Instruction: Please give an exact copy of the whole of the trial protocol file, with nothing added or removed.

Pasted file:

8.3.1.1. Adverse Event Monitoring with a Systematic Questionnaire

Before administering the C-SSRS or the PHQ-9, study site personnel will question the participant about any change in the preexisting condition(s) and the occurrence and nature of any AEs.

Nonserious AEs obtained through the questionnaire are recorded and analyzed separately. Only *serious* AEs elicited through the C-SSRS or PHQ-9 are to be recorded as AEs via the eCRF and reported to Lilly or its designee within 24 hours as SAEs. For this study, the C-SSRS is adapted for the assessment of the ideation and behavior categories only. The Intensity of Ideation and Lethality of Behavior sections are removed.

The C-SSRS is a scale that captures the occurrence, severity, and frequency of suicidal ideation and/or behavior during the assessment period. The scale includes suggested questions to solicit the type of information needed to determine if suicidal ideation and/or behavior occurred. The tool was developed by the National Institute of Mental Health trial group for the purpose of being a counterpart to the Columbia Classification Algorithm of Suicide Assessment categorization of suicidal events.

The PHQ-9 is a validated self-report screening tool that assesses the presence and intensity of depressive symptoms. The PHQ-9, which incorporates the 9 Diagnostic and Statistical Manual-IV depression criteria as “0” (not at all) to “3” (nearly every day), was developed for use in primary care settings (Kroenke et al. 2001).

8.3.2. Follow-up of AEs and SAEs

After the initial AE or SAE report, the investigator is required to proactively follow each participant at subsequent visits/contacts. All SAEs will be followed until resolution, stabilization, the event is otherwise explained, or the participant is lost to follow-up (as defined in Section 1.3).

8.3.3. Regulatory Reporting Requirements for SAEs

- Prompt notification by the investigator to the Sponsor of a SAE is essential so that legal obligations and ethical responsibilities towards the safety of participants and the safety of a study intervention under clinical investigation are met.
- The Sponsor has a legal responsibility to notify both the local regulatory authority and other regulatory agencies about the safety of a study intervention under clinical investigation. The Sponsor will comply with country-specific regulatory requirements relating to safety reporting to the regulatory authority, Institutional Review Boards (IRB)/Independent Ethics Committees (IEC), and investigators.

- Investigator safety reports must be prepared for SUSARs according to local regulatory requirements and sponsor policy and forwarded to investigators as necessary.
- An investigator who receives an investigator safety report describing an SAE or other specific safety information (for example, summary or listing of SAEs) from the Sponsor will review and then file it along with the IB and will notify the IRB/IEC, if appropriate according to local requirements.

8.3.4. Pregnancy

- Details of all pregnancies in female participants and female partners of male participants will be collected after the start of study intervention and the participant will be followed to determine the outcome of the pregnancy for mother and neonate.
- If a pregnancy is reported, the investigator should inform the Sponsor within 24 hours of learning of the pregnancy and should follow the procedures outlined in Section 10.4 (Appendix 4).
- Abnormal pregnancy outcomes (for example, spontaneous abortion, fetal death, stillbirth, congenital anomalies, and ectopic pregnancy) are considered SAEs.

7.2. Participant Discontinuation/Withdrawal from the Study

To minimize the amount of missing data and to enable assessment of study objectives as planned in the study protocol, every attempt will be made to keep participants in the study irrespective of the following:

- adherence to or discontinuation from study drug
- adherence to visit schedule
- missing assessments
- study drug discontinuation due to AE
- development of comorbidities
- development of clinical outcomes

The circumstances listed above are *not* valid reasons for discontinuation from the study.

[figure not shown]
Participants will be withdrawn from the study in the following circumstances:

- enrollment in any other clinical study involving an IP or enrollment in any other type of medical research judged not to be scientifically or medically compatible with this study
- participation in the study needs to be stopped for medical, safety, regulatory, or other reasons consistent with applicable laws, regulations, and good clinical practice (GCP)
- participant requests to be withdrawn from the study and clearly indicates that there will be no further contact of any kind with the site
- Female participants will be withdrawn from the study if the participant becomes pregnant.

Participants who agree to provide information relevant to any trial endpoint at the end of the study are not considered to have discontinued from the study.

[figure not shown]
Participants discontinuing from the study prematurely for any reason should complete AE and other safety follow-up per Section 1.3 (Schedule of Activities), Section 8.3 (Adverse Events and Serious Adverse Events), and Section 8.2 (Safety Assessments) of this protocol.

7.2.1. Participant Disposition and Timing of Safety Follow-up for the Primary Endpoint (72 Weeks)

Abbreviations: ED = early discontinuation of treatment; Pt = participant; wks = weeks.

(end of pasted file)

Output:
8.3.1.1. Adverse Event Monitoring with a Systematic Questionnaire

Before administering the C-SSRS or the PHQ-9, study site personnel will question the participant about any change in the preexisting condition(s) and the occurrence and nature of any AEs.

Nonserious AEs obtained through the questionnaire are recorded and analyzed separately. Only *serious* AEs elicited through the C-SSRS or PHQ-9 are to be recorded as AEs via the eCRF and reported to Lilly or its designee within 24 hours as SAEs. For this study, the C-SSRS is adapted for the assessment of the ideation and behavior categories only. The Intensity of Ideation and Lethality of Behavior sections are removed.

The C-SSRS is a scale that captures the occurrence, severity, and frequency of suicidal ideation and/or behavior during the assessment period. The scale includes suggested questions to solicit the type of information needed to determine if suicidal ideation and/or behavior occurred. The tool was developed by the National Institute of Mental Health trial group for the purpose of being a counterpart to the Columbia Classification Algorithm of Suicide Assessment categorization of suicidal events.

The PHQ-9 is a validated self-report screening tool that assesses the presence and intensity of depressive symptoms. The PHQ-9, which incorporates the 9 Diagnostic and Statistical Manual-IV depression criteria as “0” (not at all) to “3” (nearly every day), was developed for use in primary care settings (Kroenke et al. 2001).

8.3.2. Follow-up of AEs and SAEs

After the initial AE or SAE report, the investigator is required to proactively follow each participant at subsequent visits/contacts. All SAEs will be followed until resolution, stabilization, the event is otherwise explained, or the participant is lost to follow-up (as defined in Section 1.3).

8.3.3. Regulatory Reporting Requirements for SAEs

- Prompt notification by the investigator to the Sponsor of a SAE is essential so that legal obligations and ethical responsibilities towards the safety of participants and the safety of a study intervention under clinical investigation are met.
- The Sponsor has a legal responsibility to notify both the local regulatory authority and other regulatory agencies about the safety of a study intervention under clinical investigation. The Sponsor will comply with country-specific regulatory requirements relating to safety reporting to the regulatory authority, Institutional Review Boards (IRB)/Independent Ethics Committees (IEC), and investigators.

- Investigator safety reports must be prepared for SUSARs according to local regulatory requirements and sponsor policy and forwarded to investigators as necessary.
- An investigator who receives an investigator safety report describing an SAE or other specific safety information (for example, summary or listing of SAEs) from the Sponsor will review and then file it along with the IB and will notify the IRB/IEC, if appropriate according to local requirements.

8.3.4. Pregnancy

- Details of all pregnancies in female participants and female partners of male participants will be collected after the start of study intervention and the participant will be followed to determine the outcome of the pregnancy for mother and neonate.
- If a pregnancy is reported, the investigator should inform the Sponsor within 24 hours of learning of the pregnancy and should follow the procedures outlined in Section 10.4 (Appendix 4).
- Abnormal pregnancy outcomes (for example, spontaneous abortion, fetal death, stillbirth, congenital anomalies, and ectopic pregnancy) are considered SAEs.

7.2. Participant Discontinuation/Withdrawal from the Study

To minimize the amount of missing data and to enable assessment of study objectives as planned in the study protocol, every attempt will be made to keep participants in the study irrespective of the following:

- adherence to or discontinuation from study drug
- adherence to visit schedule
- missing assessments
- study drug discontinuation due to AE
- development of comorbidities
- development of clinical outcomes

The circumstances listed above are *not* valid reasons for discontinuation from the study.

[figure not shown]
Participants will be withdrawn from the study in the following circumstances:

- enrollment in any other clinical study involving an IP or enrollment in any other type of medical research judged not to be scientifically or medically compatible with this study
- participation in the study needs to be stopped for medical, safety, regulatory, or other reasons consistent with applicable laws, regulations, and good clinical practice (GCP)
- participant requests to be withdrawn from the study and clearly indicates that there will be no further contact of any kind with the site
- Female participants will be withdrawn from the study if the participant becomes pregnant.

Participants who agree to provide information relevant to any trial endpoint at the end of the study are not considered to have discontinued from the study.

[figure not shown]
Participants discontinuing from the study prematurely for any reason should complete AE and other safety follow-up per Section 1.3 (Schedule of Activities), Section 8.3 (Adverse Events and Serious Adverse Events), and Section 8.2 (Safety Assessments) of this protocol.

7.2.1. Participant Disposition and Timing of Safety Follow-up for the Primary Endpoint (72 Weeks)

Abbreviations: ED = early discontinuation of treatment; Pt = participant; wks = weeks.